The project was undertaken in partnership with the Department of Agriculture, Food and Marine in response to the need to remediate the East Tip. This remediation project was completed at a cost of €25m.

A nod to the Island's industrial past - the Blacksmith's hammer has been preserved on site(above and below) A nod to the Island's industrial past - the Blacksmith's hammer has been preserved on site Photo: Bob BatemanBlacksmith Hammer sign on Haulbowline island

The Minister emphasised that the continued participation of Cork County Council in overseeing the implementation of the remaining remediation works with his Department is crucial and welcomed the recognition that Government has given to the local authority’s expertise in this area.

Haulbowline Amenity Park includes 4km of harbour-side walkways, a 1km jogging circuitHaulbowline Amenity Park includes 4km of harbour-side walkways, a 1km jogging circuit Photo: Bob Bateman

The Minister indicated that he has already had preliminary discussions with senior officials in Cork County Council on the way forward and is looking forward to working with them in completing the final remediation project.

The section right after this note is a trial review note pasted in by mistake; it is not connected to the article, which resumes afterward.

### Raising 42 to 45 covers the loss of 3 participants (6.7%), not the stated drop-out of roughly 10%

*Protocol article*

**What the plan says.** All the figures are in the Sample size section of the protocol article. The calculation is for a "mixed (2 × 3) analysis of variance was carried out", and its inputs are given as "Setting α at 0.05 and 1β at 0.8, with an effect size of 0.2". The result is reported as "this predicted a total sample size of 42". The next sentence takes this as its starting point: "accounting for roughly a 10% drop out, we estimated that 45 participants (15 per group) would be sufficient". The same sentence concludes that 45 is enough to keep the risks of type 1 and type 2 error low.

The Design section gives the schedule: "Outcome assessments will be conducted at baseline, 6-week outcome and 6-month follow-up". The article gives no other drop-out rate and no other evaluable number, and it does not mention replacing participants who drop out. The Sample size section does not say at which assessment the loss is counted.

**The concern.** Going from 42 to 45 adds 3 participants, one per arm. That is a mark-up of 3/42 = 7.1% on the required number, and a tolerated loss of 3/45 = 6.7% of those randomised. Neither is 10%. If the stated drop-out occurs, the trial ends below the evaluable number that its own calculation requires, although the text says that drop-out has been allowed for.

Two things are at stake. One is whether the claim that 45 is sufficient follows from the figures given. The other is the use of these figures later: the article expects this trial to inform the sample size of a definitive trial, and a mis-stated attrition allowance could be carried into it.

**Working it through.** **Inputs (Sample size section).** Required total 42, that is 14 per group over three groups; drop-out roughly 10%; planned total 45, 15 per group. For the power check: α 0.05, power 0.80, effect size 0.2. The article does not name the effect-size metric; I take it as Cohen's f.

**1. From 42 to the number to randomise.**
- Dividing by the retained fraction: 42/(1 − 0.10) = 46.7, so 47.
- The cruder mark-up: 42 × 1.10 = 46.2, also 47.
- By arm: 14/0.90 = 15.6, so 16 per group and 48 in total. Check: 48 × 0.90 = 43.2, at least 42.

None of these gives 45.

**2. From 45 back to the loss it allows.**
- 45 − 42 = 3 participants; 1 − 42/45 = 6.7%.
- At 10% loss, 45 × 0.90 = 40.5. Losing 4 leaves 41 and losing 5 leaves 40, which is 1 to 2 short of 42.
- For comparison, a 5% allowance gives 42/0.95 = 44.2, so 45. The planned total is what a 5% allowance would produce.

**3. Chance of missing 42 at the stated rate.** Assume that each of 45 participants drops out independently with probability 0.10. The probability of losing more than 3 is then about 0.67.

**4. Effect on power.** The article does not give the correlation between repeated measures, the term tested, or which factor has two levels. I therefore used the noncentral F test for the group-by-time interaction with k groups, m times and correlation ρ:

Bob Bateman's photo gallery below shows views of Haulbowline Island during the initial remedial works

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Cork Harbour Information

It’s one of the largest natural harbours in the world – and those living near Cork Harbour insist that it’s also one of the most interesting.

This was the last port of call for the most famous liner in history, the Titanic, but it has been transformed into a centre for the chemical and pharmaceutical industry.

The harbour has been a working port and a strategic defensive hub for centuries, and it has been one of Ireland's major employment hubs since the early 1900s. Traditional heavy industries have waned since the late 20th century, with the likes of the closure of Irish Steel in Haulbowline and shipbuilding at Verolme. It still has major and strategic significance in energy generation, shipping and refining.